- Internet & the Web
Why I Had To “Ignore” My Mother On Facebook!
I’m sure the younger generation has gone through this one but I’m a forty-something gay for Chrissakes and the last person I thought I’d see trying to “friend” me on Facebook was my mother. Now my Mother and I are as co-dependent as they come, we speak every day (after all, I’m a nice Jewish boy) but I’m not sure I want her to see everyone “poking” me, writing on “my wall”, hitting me with a “snowball”, sending me a drink, talisman or anything else that the other seven thousand applications offer you to send and generally annoy your so-called friends. All of the above reasons and more are why I had to “ignore” my Mother on Facebook! – Don’t Get Me Started!
When I first opened my Facebook page of requests I was shocked to see the face that I’ve had memorized since birth appearing right in front of me. You see, a dear friend of mine described the Facebook inbox to me this way, “It’s Purgatory.” When friend requests are in the inbox they’re not accepted or ignored, they’re in limbo and as this friend stated, “It makes you feel popular seeing all these people who want to be your friend so leave them in the inbox” and choose wisely, Grasshopper. But on this particular day to open my inbox and see that not only was my mother on Facebook but that she had uploaded a picture was a bit unnerving to say the least. You need to understand that although my brother is the VP of IT for a major company, I’m the one who continually gets the call when she can’t get online to play Sudoku or something so I don’t know if I was more shocked that she had managed to figure out how to sign up or that she had gone that extra mile and added a photo (well, we all are over achievers in my family). In any case my somewhat mixed feelings quickly gave way to guilt, frustration and worry (all things good Jewish boys are supposed to have, especially when dealing with their mothers).
After the first shock of it all my thoughts began to go to what I can only assume a killer’s mind would do. (Well, from what I’ve seen in movies, anyway) I could hear the crescendo of music as I looked right and left all the while my mind going faster than any law should allow, “Click, click, click” as my mind raced from thought to thought. I thought, “Should I leave her in my inbox?” (Put your mother in purgatory? What kind of a nice son would do that?) “Should I hit ignore and then if she asks make some excuse that I hit a wrong button” (this option would only buy me time not solve the issue) “Should I hit ‘ignore’ and then quickly cover my tracks acting as if it never happened at all and I had never seen her face staring at me from my inbox if she should ask? I looked at that photo staring up at me again, almost assuredly saying, ‘Nice, you ignore your mother, that’s a nice thing to do to a person who raised you and gave you everything including those blue platform shoes you had to have when you were seven? Nice son, yes?’” The pressure became too much and in the end I went with the honesty is the best policy idea.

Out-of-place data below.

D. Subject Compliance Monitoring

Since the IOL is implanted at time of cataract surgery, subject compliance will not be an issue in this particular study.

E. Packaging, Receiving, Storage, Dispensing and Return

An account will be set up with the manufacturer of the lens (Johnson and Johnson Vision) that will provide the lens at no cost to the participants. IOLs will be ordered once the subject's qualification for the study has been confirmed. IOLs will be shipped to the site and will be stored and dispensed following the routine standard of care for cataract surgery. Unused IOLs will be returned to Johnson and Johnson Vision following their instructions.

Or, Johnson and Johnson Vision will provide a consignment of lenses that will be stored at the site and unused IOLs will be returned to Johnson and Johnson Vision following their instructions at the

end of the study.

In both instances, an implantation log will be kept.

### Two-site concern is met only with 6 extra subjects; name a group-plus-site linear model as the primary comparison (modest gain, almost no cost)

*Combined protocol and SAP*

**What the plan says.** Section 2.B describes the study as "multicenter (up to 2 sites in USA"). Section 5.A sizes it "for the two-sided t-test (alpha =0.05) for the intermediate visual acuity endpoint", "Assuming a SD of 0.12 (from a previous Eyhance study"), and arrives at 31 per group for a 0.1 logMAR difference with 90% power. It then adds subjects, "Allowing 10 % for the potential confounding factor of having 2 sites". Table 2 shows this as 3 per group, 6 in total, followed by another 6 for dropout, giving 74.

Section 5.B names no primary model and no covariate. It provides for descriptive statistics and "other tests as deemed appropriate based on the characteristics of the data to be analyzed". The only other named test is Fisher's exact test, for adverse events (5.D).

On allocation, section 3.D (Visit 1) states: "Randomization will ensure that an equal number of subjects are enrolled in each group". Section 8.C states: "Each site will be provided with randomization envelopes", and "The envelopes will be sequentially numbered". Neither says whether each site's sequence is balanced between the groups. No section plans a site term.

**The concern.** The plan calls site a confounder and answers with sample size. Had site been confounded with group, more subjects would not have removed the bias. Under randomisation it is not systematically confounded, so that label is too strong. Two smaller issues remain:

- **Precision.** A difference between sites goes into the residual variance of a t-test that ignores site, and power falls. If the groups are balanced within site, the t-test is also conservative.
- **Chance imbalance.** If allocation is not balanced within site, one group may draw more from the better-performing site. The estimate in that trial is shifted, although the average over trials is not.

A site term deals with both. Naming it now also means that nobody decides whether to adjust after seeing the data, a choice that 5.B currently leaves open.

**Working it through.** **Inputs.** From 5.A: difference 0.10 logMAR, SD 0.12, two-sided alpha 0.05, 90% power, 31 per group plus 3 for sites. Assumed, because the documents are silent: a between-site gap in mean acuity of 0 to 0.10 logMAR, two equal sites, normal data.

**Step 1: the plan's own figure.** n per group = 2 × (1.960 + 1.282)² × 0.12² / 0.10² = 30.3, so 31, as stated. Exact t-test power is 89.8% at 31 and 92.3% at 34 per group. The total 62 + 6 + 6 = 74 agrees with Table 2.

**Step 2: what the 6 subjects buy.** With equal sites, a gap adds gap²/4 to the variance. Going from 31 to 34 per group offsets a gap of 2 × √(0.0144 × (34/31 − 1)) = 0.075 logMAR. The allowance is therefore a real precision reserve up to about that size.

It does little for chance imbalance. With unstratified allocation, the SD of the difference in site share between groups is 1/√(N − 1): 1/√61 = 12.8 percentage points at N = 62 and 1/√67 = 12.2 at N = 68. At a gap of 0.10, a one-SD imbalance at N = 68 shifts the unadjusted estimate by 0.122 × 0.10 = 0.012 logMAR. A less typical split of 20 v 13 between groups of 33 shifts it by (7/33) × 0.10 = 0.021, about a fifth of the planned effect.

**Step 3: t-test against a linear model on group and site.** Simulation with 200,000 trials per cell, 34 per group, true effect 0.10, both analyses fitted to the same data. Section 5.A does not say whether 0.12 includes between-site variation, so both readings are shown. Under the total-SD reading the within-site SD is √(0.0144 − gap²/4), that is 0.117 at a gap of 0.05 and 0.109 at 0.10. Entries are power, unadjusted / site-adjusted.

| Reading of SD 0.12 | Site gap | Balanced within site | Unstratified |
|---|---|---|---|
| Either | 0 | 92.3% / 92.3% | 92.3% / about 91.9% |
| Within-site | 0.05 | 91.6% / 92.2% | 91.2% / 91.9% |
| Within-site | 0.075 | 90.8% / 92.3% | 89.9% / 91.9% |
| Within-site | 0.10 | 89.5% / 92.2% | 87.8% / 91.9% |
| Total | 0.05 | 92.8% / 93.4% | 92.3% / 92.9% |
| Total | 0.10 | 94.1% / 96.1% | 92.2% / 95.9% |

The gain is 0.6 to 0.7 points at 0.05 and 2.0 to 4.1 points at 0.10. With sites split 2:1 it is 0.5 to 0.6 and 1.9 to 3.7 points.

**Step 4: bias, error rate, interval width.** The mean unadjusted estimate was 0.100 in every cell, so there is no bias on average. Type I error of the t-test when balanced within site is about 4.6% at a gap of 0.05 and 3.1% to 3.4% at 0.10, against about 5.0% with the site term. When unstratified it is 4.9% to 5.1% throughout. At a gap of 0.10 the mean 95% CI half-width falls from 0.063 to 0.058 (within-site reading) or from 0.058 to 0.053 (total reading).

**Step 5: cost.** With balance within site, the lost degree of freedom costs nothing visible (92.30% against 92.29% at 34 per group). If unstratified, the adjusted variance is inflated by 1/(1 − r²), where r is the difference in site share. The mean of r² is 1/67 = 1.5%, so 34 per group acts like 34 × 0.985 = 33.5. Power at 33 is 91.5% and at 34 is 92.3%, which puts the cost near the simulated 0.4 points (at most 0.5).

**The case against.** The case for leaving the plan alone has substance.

The next time I saw my mother I told her that I would not be “friending” her on Facebook. At which point she told me she had no idea what it was or why she even got on it but now she had a bunch of Jewish people who wanted to be her “friend” and she didn’t want to be “friends” with them. Yes, it took some explaining for her to understand that these people were not simply waiting for her to join Facebook but that they were suggestions made from her address book, etc. A suggestion, you know like, “Don’t shit where you eat.” Eventually she got it and decided that the whole Facebook thing was not for her but not until she told me what every person she had managed to “friend” and who had accepted had written for the last week. “You know John? He put on something about Robert. You know Robert is his lover, right? Well, his mother didn’t know for years. None of us did.” And so it went on and on.
When I first joined Facebook I was all over it. I loved re-connecting with high school friends in a strictly online way. It was a way to be sociable and popular without the need to get out of your dirty sweats or actually talk to them on the phone. They posted pictures I hadn’t seen in years (or ever remember being in, is that Alzheimer’s setting in?) and although the years were kind to some but not to others, the strange thing was that when I looked at them they looked the same as they did in high school. Was it my eyes playing tricks or simply my mind seeing them as they were when I knew them and not allowing the intervening years to intervene? With only talking to them online it was easy to keep them frozen in time and I was comforted by it. I couldn’t do that with my mother who I see every Sunday for dinner and talk to on the phone every day. She would never be frozen and in a short time she would be friends with all my high school friends too (because who could resist having my mother as their “friend”). She would ask them personal questions on the wall to wall feature and in time it would be more embarrassing than that time when…wait…I’m not ready to share that but suffice to say that for all these reasons, that’s why I had to “ignore” my Mother on Facebook! – Don’t Get Me Started!
Read More Scott @ www.somelikeitscott.com